Hollingsworth Foundation lays out park plans to Council

Joe Hollingsworth stands with a sign he used during Monday night’s presentation to the city about a potential new 400-plus acre park in South Clinton. He wants the park to be “aspirational” and pull from the city’s strengths. (photo:Crystal Huskey )
Clinton-native and well known entrepreneur Joe Hollingsworth made a presentation to Clinton city council on Monday evening regarding a proposed park he would like to establish in Clinton.

The park would be up to 450-acres, and would include land owned by the TVA.

“When the Clinton Vision stepped forward, we decided to move forward with the park,” he said. “It would be totally funded outside of government funds. We’re just presenting this to you in hopes we can get untiring support.”

The vision for the park is beautiful and creative. In fact, Hollingsworth said a Disney Imagineer would be involved in creating the experience of the park. He said he wanted the whole thing to be “aspirational.”

It would be in South Clinton and feature four landscapes: the river, mountain, islands and meadow.

But the meadow portion of the park has some city officials concerned. It sits on 42 acres that were once used as a fly ash, also known as coal ash, disposal site by the TVA for years. City mayor Scott Burton and members of the city council questioned the safety of the site during last month’s council meeting. They requested input from the Tennessee Department of Energy and Conservation, and representatives from TDEC came to this month’s meeting.

“Fly ash is in everything,” Hollingsworth said. “It’s just how you use it. I’ve monitored this for a long time.”

Hollingsworth owned the land that the TVA used to dump over a million cubic yards of the ash; it was brought in and used as fill to level off the site. Back then, it met all EPA requirements and done by the book.

And it’s true that fly ash is frequently reused in everything from concrete, grout, kitchen countertops, window frames, to bowling balls and bricks, and is also used for soil stabilization and fill.

But within the past decade, environmental concerns have made headlines. On Dec. 22, 2008, an ash dike ruptured at the Kingston Fossil Plant, releasing 1.1 gallons of coal ash slurry.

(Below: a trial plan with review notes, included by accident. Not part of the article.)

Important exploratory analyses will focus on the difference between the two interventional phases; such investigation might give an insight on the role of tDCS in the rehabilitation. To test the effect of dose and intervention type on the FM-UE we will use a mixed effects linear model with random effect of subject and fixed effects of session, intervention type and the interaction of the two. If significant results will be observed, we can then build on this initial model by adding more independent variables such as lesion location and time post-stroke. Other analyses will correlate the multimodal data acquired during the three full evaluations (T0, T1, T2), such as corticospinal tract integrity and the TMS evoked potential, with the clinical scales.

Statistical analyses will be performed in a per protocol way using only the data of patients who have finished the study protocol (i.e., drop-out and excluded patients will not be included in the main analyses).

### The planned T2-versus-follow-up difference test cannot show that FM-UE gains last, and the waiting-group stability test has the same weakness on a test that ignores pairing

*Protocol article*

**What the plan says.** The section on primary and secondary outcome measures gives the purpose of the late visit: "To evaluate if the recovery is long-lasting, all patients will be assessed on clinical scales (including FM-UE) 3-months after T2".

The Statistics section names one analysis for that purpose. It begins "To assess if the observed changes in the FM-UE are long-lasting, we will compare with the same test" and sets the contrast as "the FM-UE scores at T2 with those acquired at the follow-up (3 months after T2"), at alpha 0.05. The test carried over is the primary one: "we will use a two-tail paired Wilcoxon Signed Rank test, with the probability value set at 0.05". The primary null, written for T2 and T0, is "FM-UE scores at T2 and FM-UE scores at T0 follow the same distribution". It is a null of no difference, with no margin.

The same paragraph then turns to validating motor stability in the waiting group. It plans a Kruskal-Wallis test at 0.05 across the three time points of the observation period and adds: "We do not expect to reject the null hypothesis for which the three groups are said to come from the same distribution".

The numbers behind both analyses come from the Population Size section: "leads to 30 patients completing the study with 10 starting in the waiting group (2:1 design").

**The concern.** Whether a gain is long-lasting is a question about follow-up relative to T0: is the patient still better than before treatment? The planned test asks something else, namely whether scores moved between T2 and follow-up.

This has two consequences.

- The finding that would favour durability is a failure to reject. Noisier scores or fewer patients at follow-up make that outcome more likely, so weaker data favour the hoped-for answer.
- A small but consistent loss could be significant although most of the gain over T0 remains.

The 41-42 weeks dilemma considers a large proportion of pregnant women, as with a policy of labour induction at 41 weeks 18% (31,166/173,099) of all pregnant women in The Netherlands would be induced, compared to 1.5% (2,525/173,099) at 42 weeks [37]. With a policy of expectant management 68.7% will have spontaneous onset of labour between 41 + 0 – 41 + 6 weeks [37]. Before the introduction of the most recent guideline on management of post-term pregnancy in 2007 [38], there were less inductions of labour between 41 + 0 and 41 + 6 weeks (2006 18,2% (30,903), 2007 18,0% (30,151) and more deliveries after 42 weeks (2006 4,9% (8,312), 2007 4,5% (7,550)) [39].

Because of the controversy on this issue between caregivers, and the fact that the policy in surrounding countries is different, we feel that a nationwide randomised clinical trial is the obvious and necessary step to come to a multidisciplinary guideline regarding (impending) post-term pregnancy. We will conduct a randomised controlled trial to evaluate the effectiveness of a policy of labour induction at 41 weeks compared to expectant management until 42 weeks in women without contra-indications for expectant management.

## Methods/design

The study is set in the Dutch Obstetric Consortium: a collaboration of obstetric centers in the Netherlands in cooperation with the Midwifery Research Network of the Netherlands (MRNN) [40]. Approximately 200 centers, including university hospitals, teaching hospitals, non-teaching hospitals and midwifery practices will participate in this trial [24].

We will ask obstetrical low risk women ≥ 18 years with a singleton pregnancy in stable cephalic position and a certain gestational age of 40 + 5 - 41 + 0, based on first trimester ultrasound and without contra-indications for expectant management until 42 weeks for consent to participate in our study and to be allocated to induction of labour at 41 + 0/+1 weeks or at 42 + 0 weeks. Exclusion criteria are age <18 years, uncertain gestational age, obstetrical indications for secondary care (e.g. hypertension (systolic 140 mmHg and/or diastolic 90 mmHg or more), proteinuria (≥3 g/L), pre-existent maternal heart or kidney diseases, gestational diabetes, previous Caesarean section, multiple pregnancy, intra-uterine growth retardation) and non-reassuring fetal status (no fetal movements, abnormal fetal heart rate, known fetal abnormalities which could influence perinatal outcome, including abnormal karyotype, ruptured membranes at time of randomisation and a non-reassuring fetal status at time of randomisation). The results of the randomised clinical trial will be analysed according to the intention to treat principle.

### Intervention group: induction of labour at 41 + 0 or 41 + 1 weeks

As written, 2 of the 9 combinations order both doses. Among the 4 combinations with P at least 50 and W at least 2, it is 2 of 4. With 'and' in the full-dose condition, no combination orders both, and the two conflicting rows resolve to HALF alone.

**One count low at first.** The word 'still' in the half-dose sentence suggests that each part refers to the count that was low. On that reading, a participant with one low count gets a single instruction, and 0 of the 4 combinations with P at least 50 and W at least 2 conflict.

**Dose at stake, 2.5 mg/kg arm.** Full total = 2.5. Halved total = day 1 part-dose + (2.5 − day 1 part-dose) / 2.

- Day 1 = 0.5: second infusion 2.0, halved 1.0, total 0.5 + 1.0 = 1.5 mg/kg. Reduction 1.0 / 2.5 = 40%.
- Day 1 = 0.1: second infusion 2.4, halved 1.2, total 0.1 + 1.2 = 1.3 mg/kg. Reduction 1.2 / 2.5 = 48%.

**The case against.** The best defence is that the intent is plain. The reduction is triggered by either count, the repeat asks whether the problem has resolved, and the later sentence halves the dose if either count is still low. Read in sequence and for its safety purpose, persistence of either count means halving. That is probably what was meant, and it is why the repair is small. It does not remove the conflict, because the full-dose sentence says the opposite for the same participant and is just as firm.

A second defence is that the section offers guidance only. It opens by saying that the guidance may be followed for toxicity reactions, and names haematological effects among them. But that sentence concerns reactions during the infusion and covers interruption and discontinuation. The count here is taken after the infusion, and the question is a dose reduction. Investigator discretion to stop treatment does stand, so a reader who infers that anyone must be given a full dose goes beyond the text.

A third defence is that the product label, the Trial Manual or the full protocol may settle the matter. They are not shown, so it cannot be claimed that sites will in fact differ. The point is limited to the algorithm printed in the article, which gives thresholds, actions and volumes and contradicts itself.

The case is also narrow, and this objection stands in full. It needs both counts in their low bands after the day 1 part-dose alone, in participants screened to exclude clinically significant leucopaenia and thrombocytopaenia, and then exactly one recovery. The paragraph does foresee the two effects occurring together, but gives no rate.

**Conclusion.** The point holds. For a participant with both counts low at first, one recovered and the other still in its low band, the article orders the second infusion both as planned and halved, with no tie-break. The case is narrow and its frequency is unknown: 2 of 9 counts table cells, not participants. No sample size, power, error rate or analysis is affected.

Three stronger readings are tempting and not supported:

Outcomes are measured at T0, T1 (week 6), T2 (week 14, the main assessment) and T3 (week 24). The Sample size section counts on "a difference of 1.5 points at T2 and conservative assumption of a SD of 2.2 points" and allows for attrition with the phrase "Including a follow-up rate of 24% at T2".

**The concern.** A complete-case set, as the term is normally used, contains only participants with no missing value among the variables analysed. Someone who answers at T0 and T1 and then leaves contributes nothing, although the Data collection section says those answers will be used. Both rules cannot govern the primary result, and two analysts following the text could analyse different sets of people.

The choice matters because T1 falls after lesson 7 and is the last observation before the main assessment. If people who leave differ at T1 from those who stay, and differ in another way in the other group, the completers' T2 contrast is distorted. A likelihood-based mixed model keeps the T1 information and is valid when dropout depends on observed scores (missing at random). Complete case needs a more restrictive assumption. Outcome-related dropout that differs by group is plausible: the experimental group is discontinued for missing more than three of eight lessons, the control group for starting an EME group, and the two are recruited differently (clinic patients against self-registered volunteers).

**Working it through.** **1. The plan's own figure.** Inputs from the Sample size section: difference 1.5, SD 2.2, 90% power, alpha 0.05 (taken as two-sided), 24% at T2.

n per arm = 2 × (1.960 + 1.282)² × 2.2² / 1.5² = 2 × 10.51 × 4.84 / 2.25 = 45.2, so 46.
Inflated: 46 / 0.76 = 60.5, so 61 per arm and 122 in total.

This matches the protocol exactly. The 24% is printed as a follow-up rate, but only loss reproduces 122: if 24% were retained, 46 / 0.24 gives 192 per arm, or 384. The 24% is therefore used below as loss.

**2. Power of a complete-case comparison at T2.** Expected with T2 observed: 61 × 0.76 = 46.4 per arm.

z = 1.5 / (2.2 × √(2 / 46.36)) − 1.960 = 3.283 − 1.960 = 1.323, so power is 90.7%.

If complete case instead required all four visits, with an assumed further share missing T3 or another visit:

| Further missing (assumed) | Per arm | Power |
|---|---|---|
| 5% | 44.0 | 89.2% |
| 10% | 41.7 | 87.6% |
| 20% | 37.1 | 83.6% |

The ash contains contaminants like mercury, cadmium and arsenic, according to the EPA, which can contaminate waterways, ground water, drinking water and the air. The ash stored in South Clinton isn’t slurry; it’s dry.

Also in 2008, Constellation Energy was forced to pay a $54 million penalty after performing a “restoration project” of filling an abandoned gravel quarry with fly ash, which contaminated area waterwells with heavy metals, according to a 2008 Baltimore Business Journal article.

During the meeting, city councilmember Jim McBride asked TDEC representatives if they were the right body to go to for questions regarding fly ash safety. They said they were, and that TDEC does support bringing the property back to use. They recommended that council go through a brownfield study, which would protect all parties involved against liability.

The permit to store fly ash was issued in 1994, according to TDEC representatives, and the fill went on until 2004. In 2008, it was closed and capped off, which involved two feet of clay. It also has a clay liner. The site was monitored by TDEC until 2012 or 2013.

“I know with the recent news article with Kingston, they talked about air contamination,” said McBride. “Is that something that needs to be of concern or checked on?”

McBride clarified that he is very excited about this potential park and thinks it’s a “super duper” idea, but that he feels the need to be cautious. He asked Hollingsworth if he intended to go through TDEC’s brownfield program.

“We need to make sure that this small part is safe,” McBride said.

“This was done with a lot of incredible foresight. I have watched this pretty carefully. Nothing’s been disturbed there,” Hollingsworth responded. “Out of the drainage pipe that runs under this, we got the test results from today from the water coming out of that pipe and you can drink it. We have no loss of fly ash, there’s no contaminants here, the contaminants are encased.”

The brownfield program, though, would take too long to go through, according to Hollingsworth, and would only release them from liability if there were to be problems. In a follow up call, Mike Wallace, executive director of the Hollingsworth Foundation, told The Courier News that they are still reviewing the brownfield program requirements before making a decision.

“We know what we have to do liability-wise,” he said. “We have a safety plan drafted in place if someone accidently touches it. We’re going to protect ourselves obviously, and the city and the citizens, but the brownfield only protects liability, it doesn’t guarantee a success. We’d like to take it a level above that if we could, ourselves, but we’re not sure a brownfield is the best way to go. We’ve got great incentive to do that right. So we’d like to take it a level above that ourselves.”